Currently, there are three leading contenders to be named by President Trump to the late Antonin Scalia’s vacant seat on the Supreme Court, one of whom is a conservative jurist from Pittsburgh, Pennsylvania with a personal reason for being a proponent of gun rights.
Judge Thomas M. Hardiman has been described by lawyers in Pittsburgh as a strong defender of the 2nd Amendment and as a personable, smart, hard-working, and practical, but not as academic and ideological as Scalia, the court’s outspoken conservative, according to this story from the Los Angeles Times.
Trump said he will announce his pick on Thursday. The other contenders are Judge Neil M. Gorsuch from the 10th Circuit in Colorado and Judge William H. Pryor from Alabama, who serve on the 11th Circuit Court.
Hardiman is a former trial judge who moved up to the 3rd Circuit Court of Appeals in Philadelphia, where he serves along with Trump’s sister, Judge Maryanne Trump Barry.
The story says that while he is moderate on many hot button issues, Hardiman took a strong position four years ago in favor of a 2nd Amendment right to carry a gun in public. He dissented when the 3rd Circuit upheld a New Jersey law that required people seeking a concealed carry permit to demonstrate a “justifiable need” to be armed.
The story says plaintiffs who had been turned down for permits sued, alleging the restriction violated their 2nd Amendment rights.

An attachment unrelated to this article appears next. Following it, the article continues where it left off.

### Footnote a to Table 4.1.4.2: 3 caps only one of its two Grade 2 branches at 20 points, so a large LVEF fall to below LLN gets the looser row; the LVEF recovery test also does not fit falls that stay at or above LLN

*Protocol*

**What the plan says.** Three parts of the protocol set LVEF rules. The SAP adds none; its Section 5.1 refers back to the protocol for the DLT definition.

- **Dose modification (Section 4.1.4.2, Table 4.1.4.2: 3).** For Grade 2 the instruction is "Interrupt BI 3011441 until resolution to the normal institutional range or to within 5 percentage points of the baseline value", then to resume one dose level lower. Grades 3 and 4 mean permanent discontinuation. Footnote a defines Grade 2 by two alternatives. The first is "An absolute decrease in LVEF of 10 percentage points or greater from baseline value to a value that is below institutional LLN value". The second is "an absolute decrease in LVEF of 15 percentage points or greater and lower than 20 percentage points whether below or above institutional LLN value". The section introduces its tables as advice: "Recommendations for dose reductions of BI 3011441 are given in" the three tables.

A district judge upheld the law, and the 3rd Circuit agreed by a 2-1 vote. The majority opinion said that while the Supreme Court had recognized a right to have a gun at home for self-defense, it had not ruled that the Constitution protected the right to carry a gun in public.
Hardiman’s 40-page dissent argued that the high court and Justice Scalia described the 2nd Amendment as protecting a right to “self-defense.” He wrote in Drake vs. Filko: “the need for self-defense naturally exists outside and inside the home, I would hold the 2nd Amendment applies outside the home. New Jersey has decided that fewer handguns legally carried in public means less crime. It is obvious that the justifiable need requirement functions as a rationing system designed to limit the number of handguns carried in New Jersey,” but that it cannot stand in the face of the Second Amendment.
The Supreme Court later turned down a petition in 2014 asking them to review the 3rd Circuit’s decision without comment.
The story says that the Supreme Court is likely to face the issue again in the next year, as several states, including California, face 2nd Amendment suits from people who have been denied the right to carry or own a firearm.